This Old Guitar

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As I was browsing Pinterest a couple of months ago, I came across several pictures of some very beautiful embellished violins. They had been covered with tiny tiles surrounded by a brightly colored grout. Sparkly jewels and porcelain roses had been glued on to their femininely shaped bodies. The strings had been replaced by strands of creamy pearls, giving them a whole new life.  I was impressed by the creativity of the artists who had thought of doing such a thing to an old and otherwise useless instrument and I decided that I wanted one to hang on my wall. Unfortunately, I didn’t have an old violin laying around and I knew there wasn’t a chance in the world of getting my hands on one around these parts. I don’t even know anyone who plays the violin, much less someone who wants to discard one. I did however, have several guitars in the house as my kids are all pretty good guitar players and I knew there were at least half a dozen of them lurking about so I asked my daughter if she had one that she wouldn’t mind parting with. She told me that there was in fact an old guitar that had a large hole in the bottom which the cats sometimes used as a hiding place.  I was confident that the cats would quickly find another hiding spot so I grabbed the guitar with no guilt pangs and  I immediately got to work.  This is what I started out with:

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I began by gluing on some ceramic shards from a couple of broken cups in a sort of diagonal pattern. I used carpenter’s glue on these.

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Then I bought some tiny glass mini-tiles in assorted colors and began to stick them on as well, but I quickly realized that they were thinner than the ceramic shards and that was going to present a problem when it came time to grout the guitar because the difference in thickness would cause the surface of the guitar to be uneven and irregular. Thankfully I had some left over ceramic tile mortar and I applied a thick layer of it over the guitar’s surface and set the mini tiles on it. That pretty much evened out the difference in thickness. I also loosened the strings so they wouldn’t get in the way.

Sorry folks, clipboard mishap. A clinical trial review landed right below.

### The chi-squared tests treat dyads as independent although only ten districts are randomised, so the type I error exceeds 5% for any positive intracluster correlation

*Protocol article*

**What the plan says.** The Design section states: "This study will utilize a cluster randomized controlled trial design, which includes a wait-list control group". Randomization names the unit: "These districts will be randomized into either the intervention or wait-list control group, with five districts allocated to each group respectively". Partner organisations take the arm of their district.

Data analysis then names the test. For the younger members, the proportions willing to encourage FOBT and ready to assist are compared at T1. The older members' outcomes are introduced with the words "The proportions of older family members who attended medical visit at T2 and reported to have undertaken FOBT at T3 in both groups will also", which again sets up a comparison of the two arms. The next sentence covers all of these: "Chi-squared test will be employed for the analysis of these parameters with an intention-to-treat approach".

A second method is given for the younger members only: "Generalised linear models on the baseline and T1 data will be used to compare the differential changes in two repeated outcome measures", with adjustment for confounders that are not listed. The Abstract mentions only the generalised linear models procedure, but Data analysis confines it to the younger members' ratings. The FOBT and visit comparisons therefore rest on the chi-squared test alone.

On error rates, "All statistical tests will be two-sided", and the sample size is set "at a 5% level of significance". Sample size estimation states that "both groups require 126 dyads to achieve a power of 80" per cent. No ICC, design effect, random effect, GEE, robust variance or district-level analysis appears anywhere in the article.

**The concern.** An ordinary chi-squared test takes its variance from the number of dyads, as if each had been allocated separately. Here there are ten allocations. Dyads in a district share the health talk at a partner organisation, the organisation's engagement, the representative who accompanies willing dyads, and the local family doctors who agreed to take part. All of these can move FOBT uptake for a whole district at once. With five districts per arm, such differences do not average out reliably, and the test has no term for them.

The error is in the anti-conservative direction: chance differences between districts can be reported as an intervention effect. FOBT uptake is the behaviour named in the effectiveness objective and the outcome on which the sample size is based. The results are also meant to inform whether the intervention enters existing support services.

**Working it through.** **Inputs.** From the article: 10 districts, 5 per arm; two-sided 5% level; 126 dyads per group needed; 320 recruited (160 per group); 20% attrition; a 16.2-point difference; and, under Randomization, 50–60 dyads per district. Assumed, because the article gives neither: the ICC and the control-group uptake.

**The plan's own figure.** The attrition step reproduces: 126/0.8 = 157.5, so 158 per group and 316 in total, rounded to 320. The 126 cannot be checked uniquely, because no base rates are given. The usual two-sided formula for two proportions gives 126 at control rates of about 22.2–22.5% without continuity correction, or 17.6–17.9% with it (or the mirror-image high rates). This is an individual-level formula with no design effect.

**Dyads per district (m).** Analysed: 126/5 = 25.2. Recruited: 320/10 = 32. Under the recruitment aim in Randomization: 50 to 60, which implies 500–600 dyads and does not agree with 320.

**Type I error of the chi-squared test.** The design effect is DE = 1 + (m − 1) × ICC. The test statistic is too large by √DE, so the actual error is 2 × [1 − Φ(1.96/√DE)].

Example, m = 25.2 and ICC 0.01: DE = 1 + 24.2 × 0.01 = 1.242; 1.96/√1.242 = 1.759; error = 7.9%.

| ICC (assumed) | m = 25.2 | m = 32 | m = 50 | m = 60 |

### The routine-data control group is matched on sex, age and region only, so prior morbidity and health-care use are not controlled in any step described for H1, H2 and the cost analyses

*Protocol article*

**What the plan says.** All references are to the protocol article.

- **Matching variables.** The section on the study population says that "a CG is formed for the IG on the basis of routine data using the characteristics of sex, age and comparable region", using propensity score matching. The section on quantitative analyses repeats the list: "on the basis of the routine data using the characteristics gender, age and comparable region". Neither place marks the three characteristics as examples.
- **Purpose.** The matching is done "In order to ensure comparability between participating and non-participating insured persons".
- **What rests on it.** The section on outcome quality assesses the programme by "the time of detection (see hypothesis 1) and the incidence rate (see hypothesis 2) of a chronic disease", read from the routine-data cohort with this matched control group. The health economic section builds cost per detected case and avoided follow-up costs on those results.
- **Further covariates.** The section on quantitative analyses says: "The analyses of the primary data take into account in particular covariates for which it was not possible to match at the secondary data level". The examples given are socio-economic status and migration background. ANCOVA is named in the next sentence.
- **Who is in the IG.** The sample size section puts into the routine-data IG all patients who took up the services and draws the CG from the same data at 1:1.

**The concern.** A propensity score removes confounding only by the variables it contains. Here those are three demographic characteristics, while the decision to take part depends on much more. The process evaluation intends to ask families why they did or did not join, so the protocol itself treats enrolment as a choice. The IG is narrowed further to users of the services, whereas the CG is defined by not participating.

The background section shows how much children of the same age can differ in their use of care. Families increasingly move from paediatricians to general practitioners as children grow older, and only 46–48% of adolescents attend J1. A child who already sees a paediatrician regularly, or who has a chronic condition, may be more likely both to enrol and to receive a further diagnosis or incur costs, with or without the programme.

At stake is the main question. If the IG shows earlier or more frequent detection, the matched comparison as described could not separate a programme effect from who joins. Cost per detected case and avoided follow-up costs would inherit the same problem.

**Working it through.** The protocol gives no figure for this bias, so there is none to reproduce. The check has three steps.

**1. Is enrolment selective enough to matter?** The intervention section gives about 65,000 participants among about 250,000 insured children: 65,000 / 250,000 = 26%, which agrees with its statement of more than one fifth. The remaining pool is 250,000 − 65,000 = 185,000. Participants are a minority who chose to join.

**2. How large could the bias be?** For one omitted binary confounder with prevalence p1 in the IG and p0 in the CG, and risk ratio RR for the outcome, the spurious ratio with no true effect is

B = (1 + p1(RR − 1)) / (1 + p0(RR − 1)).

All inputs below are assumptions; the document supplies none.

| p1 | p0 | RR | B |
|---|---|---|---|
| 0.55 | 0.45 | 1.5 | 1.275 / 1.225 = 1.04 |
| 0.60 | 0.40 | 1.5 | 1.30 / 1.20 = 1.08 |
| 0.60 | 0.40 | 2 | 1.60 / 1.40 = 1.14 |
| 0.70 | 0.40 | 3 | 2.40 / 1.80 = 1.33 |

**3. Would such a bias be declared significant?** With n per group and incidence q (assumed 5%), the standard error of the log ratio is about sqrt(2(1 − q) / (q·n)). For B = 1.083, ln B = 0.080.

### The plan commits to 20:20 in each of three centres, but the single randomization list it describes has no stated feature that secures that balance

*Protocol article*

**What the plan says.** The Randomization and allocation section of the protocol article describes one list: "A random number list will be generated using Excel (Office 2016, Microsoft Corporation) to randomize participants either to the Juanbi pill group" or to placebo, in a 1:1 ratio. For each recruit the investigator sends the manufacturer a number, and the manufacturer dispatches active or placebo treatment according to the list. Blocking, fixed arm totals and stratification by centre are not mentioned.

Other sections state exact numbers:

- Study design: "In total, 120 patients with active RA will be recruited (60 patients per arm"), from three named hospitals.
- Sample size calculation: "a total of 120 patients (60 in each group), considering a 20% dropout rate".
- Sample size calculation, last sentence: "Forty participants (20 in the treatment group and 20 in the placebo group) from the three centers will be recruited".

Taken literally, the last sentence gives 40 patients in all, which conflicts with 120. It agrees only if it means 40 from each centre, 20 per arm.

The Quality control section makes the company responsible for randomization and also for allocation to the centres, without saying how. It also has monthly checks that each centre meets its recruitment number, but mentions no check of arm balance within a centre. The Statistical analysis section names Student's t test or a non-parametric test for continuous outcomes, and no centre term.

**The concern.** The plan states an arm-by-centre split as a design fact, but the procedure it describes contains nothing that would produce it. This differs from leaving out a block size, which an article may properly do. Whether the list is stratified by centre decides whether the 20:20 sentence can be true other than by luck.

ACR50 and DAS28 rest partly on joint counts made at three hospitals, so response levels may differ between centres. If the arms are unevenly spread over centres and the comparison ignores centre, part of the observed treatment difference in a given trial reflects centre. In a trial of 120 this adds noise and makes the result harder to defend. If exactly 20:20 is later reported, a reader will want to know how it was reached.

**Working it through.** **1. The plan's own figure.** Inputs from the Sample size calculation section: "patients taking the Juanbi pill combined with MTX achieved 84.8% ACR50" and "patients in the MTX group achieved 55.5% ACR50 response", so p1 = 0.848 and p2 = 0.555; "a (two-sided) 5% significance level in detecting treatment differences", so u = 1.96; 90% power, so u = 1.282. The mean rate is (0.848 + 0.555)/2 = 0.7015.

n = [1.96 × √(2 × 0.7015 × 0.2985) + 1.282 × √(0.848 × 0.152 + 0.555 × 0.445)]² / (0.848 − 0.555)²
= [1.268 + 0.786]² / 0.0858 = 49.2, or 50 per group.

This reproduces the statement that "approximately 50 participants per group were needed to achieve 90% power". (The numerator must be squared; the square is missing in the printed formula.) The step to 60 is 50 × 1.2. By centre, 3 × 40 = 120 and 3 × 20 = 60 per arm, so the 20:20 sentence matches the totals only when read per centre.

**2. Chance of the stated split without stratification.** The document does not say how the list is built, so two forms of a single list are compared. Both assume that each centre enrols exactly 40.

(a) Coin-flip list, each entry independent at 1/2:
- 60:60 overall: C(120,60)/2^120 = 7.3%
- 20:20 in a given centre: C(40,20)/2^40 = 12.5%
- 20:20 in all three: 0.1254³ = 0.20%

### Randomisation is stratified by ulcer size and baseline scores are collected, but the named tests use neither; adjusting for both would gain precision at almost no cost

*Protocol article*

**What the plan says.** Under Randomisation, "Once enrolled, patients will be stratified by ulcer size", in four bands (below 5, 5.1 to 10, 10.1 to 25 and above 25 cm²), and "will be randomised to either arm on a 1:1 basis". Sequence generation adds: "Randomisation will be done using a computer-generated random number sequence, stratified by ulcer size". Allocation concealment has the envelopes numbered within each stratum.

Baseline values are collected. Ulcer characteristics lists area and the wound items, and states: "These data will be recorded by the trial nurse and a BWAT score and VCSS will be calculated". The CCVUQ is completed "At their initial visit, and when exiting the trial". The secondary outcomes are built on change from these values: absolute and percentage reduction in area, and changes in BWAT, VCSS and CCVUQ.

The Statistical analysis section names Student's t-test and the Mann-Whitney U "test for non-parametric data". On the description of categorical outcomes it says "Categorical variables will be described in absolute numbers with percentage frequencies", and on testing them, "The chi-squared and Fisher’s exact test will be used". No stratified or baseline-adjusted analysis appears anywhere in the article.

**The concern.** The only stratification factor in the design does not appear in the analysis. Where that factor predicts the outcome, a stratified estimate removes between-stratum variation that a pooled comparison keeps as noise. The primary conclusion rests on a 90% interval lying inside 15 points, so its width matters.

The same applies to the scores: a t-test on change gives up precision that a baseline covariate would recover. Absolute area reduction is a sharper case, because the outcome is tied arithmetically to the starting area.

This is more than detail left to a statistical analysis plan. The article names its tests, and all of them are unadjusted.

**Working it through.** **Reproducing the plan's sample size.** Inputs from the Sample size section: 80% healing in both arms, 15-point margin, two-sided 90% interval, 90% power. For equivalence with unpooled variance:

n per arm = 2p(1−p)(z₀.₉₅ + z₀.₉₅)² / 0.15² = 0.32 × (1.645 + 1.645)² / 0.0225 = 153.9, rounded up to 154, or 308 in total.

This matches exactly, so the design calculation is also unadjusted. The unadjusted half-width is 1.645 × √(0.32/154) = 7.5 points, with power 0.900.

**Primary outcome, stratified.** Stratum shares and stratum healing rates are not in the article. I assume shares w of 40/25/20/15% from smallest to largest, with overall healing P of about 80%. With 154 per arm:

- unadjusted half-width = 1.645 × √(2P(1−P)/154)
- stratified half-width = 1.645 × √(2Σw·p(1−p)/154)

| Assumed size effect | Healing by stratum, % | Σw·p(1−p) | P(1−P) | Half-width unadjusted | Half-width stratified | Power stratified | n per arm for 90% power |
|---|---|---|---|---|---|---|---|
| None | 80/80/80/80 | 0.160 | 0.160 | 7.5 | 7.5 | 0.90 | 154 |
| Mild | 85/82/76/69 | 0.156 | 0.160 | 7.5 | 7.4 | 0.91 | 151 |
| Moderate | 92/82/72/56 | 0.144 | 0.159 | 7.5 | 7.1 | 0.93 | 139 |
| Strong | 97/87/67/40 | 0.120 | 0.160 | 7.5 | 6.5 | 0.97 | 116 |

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I used rhinestones, old buttons, plastic turquoise cabochons,  little mirrors, tiny gold coins and anything else that sparkled. Some of the embellishments like the large pearls and the round beads had to be hot glued on after the grout was in place because round surfaces tend to be difficult to set in mortar and they often come loose when the mortar dries, so it’s best to secure them with hot glue afterwards.

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I decided to go with a pastel aqua shade of grout which I mixed myself by adding a bit of turquoise colored acrylic craft paint to some plain white grout.

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After it was grouted, it looked alot better.

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I hot glued on some ceramic roses that I had salvaged from an old candle holder that my cats had broken a while back.

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I had originally planned to decorate the sides as well, but then decided against it because the guitar became fairly heavy with all the embellishments. I really didn’t want to add more weight to it because I planned to hang it on the wall. Besides, I thought it looked fine with the decorations only on the front. I covered the gaping hole with a thin piece of flexible chipboard that was the same color as the guitar and it camouflaged it quite nicely.

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I also decided to refasten the original strings rather than replacing them with pearl strands because I wasn’t really going for that much of a romantic look.

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It’s now hanging on my bedroom wall.

Joining: Feathered Nest Friday at French Country Cottage

Joining Show and Tell Friday at My Romantic Home

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